Golden, Garnet and Amber: Roussillon’s Powerful, Historic Fortified Wines
In a small corner of southwest France, bounded by the Mediterranean Sea, the border of Spain and a small mountain range, there sits a quiet yet mighty winemaking area called Roussillon. Wines have been made here for millennia. Centuries ago, knights from many countries established hilltop castles here, fought battles over land and religion, and departed from these shores for pilgrimages to the Holy Land.
For over 500 years, Roussillon has been known for its abundant fortified sweet wines, bursting with concentration and flavor. The wines are made with both red and white grapes, and they are only slightly higher in alcohol than table wines. They are made to last, often as much as 50 years. This wine category is called Vin Doux Naturel in French, which is easily abbreviated to VDN.
The aromas and flavors of these wines have elements of preserved fruits like apricots, raisins and figs, along with tea and leather and wood and berries; white wines can also have floral elements with honey and bright dried fruits. Notes of aromatic baking spices, cocoa and toffee are also found in these wines.
These wines are lovely with dessert – or even as dessert -- sipped chilled at around 16-18 degrees C (60-65 degrees F). Because VDNs do not taste so sweet, some people are pairing them with appetizers of meats and cheeses (not seafood). In that case, the wines could be a served a couple degrees warmer.
While Roussillon winemakers are now producing red table wines that show power and grace as well as modern white wines with structure, they are also committed to preserving their regional heritage: robust, specially-aged, fortified sweet wines. Recently, Asian palates have taken to Roussillon’s wines and China currently represents 15% of Roussillon’s exports. By far the majority is red wine, but as awareness of the region’s uniquely-aged sweet wines grows, these exports are increasing as well.
For centuries, the winemakers of Roussillon produced about 80% sweet, fortified wines and 20% table wines; recently the proportions have nearly been reversed. It has taken only a few decades to accomplish this 180-degree turnaround. While applauding the nimbleness of the Roussillon winemakers in adjusting to the new global marketplace, I do find it distressing that their sweet wine production has declined so precipitously. This may mean that comparatively few people will become familiar with the excellent fortified wines of Banyuls and Rivesaltes and Maury. Luckily, there is still a tradition of enjoying these sweet excellent wines for holidays and special occasions. Especially for birthdays, as older vintages of these wines are readily available – wines from the 1980s, 1970s, even 1960s.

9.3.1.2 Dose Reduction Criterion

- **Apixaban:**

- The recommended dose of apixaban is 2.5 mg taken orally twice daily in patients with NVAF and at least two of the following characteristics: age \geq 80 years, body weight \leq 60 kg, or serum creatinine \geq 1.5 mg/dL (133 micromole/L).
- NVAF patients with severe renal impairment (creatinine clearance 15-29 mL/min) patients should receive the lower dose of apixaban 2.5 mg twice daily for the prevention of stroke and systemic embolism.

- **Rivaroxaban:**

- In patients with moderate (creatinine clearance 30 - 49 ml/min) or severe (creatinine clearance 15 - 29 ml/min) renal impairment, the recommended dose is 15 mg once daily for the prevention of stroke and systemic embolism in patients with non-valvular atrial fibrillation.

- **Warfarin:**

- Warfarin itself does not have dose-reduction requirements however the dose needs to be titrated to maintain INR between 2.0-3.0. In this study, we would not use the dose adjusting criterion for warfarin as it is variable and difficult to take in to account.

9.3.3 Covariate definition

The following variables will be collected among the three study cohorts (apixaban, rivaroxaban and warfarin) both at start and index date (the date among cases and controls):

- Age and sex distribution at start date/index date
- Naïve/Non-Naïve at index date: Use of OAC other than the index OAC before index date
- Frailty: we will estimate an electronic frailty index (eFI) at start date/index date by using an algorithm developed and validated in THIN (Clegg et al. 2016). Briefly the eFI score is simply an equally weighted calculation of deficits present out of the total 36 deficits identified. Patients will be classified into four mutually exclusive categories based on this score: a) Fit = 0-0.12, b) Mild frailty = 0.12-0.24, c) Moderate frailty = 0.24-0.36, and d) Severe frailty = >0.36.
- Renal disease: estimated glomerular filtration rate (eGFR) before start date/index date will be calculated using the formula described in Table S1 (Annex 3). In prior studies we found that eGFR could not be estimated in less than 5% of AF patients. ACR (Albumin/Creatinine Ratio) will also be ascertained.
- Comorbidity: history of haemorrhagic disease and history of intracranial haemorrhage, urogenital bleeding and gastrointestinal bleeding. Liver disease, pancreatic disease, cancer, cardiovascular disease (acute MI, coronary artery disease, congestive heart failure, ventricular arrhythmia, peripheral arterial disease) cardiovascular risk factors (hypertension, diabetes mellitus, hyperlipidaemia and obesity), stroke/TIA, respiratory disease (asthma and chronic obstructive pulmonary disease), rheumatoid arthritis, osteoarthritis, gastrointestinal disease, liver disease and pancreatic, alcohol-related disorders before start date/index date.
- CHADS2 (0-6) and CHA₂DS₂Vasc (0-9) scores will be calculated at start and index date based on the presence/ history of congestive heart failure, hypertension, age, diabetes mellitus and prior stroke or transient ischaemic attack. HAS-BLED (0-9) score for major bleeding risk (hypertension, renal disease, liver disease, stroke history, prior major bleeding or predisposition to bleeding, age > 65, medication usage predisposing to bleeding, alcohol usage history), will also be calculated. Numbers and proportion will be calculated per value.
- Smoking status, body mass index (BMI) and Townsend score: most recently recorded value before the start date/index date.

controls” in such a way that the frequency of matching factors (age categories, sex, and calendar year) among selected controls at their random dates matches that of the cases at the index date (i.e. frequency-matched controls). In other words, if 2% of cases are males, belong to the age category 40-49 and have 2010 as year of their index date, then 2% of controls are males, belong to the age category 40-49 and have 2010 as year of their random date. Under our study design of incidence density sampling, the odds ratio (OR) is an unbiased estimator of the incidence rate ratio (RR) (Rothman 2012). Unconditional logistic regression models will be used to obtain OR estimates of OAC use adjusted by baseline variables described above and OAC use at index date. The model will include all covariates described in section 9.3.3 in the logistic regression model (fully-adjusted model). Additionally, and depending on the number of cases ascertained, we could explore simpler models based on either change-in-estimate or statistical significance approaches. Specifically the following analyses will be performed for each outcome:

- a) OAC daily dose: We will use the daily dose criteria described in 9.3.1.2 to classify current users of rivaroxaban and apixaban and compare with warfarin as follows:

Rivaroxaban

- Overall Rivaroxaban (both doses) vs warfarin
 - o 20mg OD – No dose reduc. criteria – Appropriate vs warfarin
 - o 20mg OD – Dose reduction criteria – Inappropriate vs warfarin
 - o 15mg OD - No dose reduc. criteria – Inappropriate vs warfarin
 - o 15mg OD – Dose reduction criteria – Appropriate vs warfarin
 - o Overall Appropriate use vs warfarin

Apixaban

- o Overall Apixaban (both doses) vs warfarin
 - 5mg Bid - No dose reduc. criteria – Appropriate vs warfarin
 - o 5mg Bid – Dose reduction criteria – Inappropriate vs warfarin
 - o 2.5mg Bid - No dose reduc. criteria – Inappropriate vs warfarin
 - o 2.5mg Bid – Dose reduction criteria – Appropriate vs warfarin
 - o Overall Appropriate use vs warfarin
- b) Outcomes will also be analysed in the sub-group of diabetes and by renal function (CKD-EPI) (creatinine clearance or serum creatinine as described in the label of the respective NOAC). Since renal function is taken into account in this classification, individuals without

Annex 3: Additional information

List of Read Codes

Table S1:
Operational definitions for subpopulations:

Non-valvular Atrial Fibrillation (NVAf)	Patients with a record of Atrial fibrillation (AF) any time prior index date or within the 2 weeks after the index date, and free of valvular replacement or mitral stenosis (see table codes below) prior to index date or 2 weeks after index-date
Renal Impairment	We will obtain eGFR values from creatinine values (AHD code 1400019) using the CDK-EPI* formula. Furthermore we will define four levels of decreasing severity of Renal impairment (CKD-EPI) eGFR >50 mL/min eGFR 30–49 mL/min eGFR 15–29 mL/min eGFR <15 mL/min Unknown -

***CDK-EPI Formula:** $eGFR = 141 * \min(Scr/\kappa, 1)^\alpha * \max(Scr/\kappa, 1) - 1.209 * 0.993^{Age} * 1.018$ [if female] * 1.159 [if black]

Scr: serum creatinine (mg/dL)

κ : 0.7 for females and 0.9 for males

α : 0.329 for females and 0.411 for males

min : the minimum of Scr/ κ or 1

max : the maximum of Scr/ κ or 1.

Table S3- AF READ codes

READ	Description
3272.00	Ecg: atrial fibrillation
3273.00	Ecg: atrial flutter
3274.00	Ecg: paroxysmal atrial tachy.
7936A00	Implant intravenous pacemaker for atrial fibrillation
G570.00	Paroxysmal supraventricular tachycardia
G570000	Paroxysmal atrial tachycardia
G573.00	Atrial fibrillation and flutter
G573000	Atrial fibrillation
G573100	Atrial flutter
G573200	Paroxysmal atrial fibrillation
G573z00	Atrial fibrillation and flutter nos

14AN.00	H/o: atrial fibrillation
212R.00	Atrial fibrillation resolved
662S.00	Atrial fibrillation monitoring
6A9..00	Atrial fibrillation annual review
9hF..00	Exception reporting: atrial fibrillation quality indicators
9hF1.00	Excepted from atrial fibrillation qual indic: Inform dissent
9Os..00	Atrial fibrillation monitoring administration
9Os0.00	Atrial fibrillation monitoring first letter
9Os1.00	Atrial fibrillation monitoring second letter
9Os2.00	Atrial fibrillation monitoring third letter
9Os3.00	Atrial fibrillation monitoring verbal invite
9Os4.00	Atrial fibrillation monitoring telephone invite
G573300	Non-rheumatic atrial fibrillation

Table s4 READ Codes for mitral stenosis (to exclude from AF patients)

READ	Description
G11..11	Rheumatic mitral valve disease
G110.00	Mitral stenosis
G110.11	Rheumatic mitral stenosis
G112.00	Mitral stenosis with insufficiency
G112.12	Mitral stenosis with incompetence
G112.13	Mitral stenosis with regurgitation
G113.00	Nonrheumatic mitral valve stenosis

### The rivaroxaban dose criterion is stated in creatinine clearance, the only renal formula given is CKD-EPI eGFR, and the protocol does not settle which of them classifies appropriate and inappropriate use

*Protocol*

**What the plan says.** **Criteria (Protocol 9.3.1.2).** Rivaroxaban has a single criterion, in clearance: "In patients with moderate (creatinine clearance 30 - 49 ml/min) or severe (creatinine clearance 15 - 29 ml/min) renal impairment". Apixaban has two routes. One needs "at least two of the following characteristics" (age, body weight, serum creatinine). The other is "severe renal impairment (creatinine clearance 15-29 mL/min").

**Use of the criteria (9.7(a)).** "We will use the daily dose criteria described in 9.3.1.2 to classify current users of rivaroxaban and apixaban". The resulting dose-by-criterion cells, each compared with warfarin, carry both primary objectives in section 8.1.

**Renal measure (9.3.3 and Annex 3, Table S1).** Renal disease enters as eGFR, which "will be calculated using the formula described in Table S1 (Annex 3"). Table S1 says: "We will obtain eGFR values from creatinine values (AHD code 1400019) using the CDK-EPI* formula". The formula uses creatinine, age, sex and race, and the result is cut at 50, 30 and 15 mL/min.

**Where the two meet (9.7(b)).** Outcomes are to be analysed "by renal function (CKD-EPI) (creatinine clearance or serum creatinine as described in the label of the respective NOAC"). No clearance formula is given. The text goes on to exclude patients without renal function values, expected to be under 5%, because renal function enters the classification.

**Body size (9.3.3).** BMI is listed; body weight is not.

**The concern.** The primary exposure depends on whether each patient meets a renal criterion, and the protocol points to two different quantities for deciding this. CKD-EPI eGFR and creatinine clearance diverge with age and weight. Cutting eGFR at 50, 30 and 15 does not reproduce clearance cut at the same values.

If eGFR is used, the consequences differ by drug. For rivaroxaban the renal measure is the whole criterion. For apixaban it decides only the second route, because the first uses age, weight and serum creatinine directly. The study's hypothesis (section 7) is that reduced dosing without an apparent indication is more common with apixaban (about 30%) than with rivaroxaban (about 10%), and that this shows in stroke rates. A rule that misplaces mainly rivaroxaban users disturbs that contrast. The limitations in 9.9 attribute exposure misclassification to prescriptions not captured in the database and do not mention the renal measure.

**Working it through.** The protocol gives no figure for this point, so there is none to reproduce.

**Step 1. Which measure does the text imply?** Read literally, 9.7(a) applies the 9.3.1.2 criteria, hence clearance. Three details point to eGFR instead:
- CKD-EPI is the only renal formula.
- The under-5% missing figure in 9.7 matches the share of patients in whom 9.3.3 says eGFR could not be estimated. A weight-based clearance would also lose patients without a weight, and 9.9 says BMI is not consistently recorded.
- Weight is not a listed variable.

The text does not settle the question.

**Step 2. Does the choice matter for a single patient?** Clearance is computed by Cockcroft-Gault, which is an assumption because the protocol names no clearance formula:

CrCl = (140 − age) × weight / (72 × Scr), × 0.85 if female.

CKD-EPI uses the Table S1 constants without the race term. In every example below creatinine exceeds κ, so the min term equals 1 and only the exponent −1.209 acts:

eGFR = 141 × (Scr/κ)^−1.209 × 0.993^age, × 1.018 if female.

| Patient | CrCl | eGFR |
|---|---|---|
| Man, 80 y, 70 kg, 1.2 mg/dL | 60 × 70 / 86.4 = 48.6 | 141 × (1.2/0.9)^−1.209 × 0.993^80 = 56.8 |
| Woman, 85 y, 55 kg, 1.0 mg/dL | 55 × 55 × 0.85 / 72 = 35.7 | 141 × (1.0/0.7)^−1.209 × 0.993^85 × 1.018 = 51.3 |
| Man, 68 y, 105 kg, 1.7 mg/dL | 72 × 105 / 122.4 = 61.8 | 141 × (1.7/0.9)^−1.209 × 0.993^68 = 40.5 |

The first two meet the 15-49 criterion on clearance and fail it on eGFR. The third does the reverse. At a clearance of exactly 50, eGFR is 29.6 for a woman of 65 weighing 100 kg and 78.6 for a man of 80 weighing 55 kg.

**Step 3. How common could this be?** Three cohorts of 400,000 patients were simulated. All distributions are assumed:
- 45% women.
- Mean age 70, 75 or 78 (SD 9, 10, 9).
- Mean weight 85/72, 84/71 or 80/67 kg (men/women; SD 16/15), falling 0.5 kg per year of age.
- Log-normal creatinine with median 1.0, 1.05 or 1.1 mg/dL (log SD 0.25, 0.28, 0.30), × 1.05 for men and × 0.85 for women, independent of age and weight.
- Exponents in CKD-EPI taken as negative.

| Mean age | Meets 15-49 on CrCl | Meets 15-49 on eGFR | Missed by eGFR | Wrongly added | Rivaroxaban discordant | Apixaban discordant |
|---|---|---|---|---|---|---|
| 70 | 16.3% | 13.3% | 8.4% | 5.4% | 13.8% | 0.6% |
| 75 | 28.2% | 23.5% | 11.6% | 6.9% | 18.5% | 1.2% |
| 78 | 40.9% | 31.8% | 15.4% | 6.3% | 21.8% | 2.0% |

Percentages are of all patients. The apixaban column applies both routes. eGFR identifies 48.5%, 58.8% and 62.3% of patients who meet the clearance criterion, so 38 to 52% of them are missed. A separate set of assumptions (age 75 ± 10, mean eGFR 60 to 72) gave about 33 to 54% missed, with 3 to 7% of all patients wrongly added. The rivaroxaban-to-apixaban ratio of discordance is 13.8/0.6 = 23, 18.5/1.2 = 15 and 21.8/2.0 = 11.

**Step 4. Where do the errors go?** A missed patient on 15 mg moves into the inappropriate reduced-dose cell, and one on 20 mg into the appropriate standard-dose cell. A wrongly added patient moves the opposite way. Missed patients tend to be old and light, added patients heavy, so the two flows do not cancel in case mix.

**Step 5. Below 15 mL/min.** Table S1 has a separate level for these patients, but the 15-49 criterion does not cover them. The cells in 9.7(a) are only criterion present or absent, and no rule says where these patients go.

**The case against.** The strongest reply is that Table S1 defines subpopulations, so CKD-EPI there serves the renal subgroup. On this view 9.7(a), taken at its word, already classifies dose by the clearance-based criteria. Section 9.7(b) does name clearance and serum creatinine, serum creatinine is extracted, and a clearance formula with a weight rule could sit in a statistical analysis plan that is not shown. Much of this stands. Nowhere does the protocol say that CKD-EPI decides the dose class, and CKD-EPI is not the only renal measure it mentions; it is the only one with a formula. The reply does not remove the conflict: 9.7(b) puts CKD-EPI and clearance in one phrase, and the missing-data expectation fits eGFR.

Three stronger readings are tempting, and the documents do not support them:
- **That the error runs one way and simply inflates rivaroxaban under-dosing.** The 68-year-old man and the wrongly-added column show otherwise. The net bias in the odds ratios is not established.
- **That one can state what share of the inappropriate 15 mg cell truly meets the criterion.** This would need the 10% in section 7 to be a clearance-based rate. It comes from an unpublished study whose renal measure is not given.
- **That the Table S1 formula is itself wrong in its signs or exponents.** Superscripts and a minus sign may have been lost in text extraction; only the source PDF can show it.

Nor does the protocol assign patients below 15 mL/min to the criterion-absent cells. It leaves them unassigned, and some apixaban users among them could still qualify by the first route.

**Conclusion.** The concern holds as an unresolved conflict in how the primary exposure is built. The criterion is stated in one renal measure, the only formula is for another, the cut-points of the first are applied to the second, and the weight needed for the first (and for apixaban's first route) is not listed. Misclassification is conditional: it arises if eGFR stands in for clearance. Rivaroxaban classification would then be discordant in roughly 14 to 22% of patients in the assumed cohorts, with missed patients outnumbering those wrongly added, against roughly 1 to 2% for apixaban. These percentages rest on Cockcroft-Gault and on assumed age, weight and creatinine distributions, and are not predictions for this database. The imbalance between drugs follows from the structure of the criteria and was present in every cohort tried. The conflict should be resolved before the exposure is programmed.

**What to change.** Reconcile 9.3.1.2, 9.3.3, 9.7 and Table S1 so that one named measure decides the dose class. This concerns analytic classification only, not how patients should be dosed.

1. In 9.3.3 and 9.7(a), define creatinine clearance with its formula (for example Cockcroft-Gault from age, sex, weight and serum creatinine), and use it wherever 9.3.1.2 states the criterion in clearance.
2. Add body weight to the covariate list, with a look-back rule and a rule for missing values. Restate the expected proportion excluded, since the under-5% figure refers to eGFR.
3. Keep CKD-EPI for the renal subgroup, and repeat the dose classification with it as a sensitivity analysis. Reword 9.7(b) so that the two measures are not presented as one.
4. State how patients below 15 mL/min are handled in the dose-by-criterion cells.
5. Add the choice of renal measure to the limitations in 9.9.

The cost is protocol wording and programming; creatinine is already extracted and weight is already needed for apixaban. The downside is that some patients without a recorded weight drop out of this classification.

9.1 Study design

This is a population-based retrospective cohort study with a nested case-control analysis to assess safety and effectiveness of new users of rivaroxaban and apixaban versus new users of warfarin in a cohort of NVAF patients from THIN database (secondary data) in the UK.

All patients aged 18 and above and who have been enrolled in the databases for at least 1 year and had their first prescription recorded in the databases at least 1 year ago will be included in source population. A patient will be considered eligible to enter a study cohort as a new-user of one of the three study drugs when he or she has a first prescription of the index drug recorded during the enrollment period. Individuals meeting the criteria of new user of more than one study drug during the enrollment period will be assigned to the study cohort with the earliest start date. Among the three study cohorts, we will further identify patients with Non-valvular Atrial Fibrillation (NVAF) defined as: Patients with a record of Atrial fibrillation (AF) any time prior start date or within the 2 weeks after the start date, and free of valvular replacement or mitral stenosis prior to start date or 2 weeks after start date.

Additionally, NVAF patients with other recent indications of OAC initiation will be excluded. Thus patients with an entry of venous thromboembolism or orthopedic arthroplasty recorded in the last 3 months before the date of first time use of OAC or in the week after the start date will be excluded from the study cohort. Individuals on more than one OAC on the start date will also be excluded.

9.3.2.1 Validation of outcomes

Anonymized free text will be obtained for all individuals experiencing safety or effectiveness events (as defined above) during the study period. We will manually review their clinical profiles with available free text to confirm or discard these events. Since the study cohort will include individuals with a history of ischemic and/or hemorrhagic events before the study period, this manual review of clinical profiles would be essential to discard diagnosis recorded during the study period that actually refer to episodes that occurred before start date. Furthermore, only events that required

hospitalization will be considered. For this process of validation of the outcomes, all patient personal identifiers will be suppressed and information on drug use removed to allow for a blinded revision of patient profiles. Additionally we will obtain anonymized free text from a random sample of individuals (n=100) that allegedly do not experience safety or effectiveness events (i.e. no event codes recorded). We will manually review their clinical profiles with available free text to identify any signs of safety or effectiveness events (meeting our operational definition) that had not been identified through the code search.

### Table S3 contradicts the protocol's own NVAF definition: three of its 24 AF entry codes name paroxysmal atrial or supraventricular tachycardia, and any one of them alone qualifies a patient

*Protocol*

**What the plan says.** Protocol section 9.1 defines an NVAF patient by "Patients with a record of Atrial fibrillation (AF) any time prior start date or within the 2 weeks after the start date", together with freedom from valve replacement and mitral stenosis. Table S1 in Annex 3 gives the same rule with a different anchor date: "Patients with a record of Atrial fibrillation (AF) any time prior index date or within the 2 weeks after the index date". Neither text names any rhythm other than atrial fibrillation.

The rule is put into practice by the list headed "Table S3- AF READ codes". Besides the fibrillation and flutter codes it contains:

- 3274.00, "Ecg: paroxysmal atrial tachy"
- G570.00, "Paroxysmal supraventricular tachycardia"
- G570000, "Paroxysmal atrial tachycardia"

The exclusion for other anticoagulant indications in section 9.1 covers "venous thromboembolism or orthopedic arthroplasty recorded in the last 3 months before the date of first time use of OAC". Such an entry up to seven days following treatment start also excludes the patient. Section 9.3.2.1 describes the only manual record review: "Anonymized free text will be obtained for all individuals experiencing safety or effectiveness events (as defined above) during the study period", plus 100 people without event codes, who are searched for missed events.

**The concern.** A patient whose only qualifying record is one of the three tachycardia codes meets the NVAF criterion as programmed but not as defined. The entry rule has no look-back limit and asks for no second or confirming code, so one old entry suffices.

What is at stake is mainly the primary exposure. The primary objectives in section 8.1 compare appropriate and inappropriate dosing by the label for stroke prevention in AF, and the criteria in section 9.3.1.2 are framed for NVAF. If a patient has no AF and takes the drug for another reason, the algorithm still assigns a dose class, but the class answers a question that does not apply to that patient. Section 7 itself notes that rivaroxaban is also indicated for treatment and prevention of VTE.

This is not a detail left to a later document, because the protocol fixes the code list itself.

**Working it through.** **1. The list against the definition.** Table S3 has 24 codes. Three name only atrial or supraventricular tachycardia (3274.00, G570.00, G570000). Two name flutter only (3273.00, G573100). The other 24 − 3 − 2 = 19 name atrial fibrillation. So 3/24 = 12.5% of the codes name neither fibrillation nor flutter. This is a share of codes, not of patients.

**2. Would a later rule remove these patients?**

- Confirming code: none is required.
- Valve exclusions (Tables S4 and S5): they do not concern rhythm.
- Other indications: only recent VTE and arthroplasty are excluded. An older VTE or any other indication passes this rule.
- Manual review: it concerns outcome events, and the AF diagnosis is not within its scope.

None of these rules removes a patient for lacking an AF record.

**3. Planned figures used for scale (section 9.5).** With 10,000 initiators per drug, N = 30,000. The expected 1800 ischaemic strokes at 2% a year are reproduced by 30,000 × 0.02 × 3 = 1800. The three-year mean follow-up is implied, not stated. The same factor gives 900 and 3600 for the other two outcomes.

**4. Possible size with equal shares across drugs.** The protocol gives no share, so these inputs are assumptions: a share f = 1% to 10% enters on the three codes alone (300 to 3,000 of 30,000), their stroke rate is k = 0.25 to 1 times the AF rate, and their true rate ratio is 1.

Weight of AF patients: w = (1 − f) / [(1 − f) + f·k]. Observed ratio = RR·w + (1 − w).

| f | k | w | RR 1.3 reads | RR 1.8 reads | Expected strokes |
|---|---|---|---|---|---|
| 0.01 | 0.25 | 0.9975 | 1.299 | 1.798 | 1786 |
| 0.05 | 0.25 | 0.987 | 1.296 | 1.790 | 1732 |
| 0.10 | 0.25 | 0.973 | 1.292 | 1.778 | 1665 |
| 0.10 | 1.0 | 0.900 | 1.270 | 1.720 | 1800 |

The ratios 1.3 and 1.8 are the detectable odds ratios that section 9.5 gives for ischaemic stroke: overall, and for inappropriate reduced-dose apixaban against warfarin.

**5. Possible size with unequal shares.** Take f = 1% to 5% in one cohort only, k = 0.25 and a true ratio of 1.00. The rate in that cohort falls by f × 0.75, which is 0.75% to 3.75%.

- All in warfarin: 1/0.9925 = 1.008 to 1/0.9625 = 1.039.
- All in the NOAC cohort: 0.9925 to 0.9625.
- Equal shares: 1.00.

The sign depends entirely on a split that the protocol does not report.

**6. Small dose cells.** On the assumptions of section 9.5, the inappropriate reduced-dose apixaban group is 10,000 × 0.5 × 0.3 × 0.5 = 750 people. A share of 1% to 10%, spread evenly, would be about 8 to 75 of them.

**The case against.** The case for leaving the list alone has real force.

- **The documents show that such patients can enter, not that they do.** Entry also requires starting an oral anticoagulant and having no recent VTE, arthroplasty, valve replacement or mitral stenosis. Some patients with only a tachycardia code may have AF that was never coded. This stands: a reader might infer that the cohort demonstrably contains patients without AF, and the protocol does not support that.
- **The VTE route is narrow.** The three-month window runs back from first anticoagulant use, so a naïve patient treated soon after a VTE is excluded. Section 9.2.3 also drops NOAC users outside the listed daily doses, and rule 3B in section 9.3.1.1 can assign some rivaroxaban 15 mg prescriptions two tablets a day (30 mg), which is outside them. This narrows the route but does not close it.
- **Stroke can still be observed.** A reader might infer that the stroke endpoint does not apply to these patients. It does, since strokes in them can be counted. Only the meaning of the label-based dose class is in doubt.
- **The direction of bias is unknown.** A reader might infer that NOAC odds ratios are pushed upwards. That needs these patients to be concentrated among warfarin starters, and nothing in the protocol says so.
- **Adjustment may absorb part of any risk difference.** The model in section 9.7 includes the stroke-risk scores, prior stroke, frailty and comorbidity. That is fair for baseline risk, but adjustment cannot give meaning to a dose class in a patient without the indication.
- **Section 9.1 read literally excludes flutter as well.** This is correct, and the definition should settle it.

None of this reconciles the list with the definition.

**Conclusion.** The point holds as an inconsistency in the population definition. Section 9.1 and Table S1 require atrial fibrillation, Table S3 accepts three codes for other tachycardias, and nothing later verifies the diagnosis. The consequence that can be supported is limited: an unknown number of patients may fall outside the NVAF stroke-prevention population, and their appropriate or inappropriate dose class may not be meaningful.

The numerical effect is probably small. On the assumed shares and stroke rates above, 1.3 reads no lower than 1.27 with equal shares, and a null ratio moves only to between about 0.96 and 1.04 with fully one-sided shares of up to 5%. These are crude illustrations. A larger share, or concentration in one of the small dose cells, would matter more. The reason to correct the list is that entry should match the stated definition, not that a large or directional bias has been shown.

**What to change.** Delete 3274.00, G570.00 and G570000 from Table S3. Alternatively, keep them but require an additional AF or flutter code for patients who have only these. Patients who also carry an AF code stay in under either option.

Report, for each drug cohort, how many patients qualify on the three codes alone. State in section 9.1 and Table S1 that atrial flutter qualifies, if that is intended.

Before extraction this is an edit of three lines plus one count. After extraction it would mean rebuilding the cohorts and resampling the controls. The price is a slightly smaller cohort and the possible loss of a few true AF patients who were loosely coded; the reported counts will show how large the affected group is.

HOW THE WINES ARE MADE
Fortifying wine means that a neutral spirit (an unaged alcohol distillate) is added to the wine at some point in the winemaking process. In Roussillon, fortification occurs before the wines have been fermented completely dry. The wines retain some of their natural grape sweetness, which is where the name comes from: Vins Doux Naturel, or “Natural Sweet Wines.” The name can be confusing when you consider that the wines are fortified, not “naturally fermented.” But in this case the word “Naturel” [“natural” in English] refers to retaining the grapes’ natural sweetness, not the winemaking process.
The fortification process is also used in the production of well-known wines such as Port and Sherry, Cognac and Armagnac. In fact the originator of fortified wines came from this area, hundreds of years ago. In modern times, his name is given as Arnaud de Villeneuve -- though there are various spellings of his name throughout history, in different languages and geographic areas. He was a doctor in who lived during the Middle Ages, (approximately 1240 to 1311 AD) and was known to have revived a king by giving him a fortified wine. This glorious example is cited as the beginning of the popularization of fortified wines.
Fortifying wine makes wine stronger, so it is able to withstand longer ageing and longer voyages for export. It is also higher in alcohol, which makes it taste “stronger.” However, the VDNs are that not much higher in alcohol than regular table wines; most VDNs are just above 15 degrees alcohol (though some are a few degrees higher).
GEOGRAPHY and CLIMATE
To understand these wines, it also helps to know a bit about the geography and history of the land. Roussillon is part of the larger, and more well-known “Languedoc-Roussillon” wine region. This categorization did not help the wineries of Roussillon in the recent past because during the late 20th century, the Languedoc developed a reputation for mass-produced, less expensive wines.
Roussillon itself is a relatively small area, almost the shape of a half-circle, surrounded by mountains at the circle’s edge, near the border of Spain. In fact, Barcelona, Spain is only about an hour by train from Roussillon’s main city of Perpignan.
The land itself shows a series of folds created over millions of years. Most of it is rocky, with layered-stone schist on top and under the topsoil. There are areas with more clay in the southwest, around Les Aspres. And areas with more marl in the northwestern Valle de l’Agly as well as in a swath around the city of Maury. The land tends to be hilly, with some extreme slopes, so many areas have been terraced to grow grapevines for thousands of years. Currently, Roussillon has 2,200 small growers, 25 cooperatives and 345 private wineries.